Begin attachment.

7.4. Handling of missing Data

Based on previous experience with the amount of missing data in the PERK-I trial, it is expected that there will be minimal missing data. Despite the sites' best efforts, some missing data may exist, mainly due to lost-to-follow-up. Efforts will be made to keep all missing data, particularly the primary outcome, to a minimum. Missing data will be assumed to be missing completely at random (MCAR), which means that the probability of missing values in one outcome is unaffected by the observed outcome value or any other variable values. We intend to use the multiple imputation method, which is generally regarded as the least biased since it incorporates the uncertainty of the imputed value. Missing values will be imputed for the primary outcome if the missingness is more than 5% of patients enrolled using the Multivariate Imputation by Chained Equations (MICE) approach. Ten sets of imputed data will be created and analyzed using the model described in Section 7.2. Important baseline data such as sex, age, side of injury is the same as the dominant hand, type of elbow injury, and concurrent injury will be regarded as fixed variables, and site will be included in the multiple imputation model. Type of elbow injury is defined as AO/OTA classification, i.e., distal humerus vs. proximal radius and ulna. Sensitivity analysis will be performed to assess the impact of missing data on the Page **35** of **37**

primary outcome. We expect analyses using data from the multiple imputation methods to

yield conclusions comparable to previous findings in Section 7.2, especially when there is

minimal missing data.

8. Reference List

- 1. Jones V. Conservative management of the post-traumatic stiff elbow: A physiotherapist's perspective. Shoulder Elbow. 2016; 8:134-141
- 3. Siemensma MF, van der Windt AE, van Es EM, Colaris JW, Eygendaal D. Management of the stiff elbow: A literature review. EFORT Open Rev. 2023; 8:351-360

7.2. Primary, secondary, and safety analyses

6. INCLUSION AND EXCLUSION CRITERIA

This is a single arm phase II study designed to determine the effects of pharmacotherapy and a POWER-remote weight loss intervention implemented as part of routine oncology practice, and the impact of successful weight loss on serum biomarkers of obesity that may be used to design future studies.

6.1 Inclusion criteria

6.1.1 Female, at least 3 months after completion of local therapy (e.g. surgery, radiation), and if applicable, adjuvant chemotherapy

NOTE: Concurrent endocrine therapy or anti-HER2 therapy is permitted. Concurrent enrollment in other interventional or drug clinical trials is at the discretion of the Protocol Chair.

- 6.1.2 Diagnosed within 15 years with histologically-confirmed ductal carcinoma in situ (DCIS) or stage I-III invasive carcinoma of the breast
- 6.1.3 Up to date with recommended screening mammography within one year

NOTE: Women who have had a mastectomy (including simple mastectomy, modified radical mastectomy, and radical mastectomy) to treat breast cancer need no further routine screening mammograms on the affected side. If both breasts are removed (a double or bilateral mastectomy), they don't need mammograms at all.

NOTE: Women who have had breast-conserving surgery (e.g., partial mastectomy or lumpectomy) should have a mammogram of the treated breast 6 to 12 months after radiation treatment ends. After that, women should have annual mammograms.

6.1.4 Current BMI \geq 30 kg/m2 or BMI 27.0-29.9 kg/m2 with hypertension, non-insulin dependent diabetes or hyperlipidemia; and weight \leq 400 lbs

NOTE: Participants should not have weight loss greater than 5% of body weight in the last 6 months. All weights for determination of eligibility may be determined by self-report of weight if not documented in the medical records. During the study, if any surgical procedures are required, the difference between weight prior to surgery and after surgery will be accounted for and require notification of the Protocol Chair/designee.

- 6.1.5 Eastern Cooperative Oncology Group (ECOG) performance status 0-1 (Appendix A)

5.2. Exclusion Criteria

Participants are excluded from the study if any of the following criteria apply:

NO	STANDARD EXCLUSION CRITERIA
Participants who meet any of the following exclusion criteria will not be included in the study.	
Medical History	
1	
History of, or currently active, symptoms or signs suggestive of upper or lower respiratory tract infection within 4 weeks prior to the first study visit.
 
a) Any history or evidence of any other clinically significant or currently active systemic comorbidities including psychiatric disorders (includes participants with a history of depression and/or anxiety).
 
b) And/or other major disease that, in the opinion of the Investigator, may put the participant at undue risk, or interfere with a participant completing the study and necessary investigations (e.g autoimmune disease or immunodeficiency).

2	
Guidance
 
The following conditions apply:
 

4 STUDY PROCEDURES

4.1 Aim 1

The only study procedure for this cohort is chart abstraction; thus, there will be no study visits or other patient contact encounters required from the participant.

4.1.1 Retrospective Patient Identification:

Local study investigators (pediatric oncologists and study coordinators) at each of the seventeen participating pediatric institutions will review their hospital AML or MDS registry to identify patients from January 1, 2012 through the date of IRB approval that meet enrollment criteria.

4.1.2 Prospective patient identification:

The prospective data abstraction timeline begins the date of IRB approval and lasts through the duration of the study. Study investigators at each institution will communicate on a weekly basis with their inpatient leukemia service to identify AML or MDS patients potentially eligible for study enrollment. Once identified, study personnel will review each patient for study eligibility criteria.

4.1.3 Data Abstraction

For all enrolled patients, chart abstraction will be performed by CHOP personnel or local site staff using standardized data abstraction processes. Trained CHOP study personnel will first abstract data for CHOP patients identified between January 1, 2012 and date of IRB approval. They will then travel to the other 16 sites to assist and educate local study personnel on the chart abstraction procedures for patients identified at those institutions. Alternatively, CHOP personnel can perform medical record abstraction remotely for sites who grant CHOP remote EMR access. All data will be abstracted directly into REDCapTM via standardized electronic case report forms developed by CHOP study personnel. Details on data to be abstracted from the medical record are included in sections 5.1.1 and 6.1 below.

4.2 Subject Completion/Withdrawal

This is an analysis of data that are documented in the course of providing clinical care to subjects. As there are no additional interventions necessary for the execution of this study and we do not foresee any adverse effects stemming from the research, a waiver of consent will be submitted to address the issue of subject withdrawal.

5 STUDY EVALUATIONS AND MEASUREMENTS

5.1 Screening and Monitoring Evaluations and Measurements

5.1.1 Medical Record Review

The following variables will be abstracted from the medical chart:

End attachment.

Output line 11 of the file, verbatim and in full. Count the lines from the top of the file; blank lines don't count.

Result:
This is a single arm phase II study designed to determine the effects of pharmacotherapy and a POWER-remote weight loss intervention implemented as part of routine oncology practice, and the impact of successful weight loss on serum biomarkers of obesity that may be used to design future studies.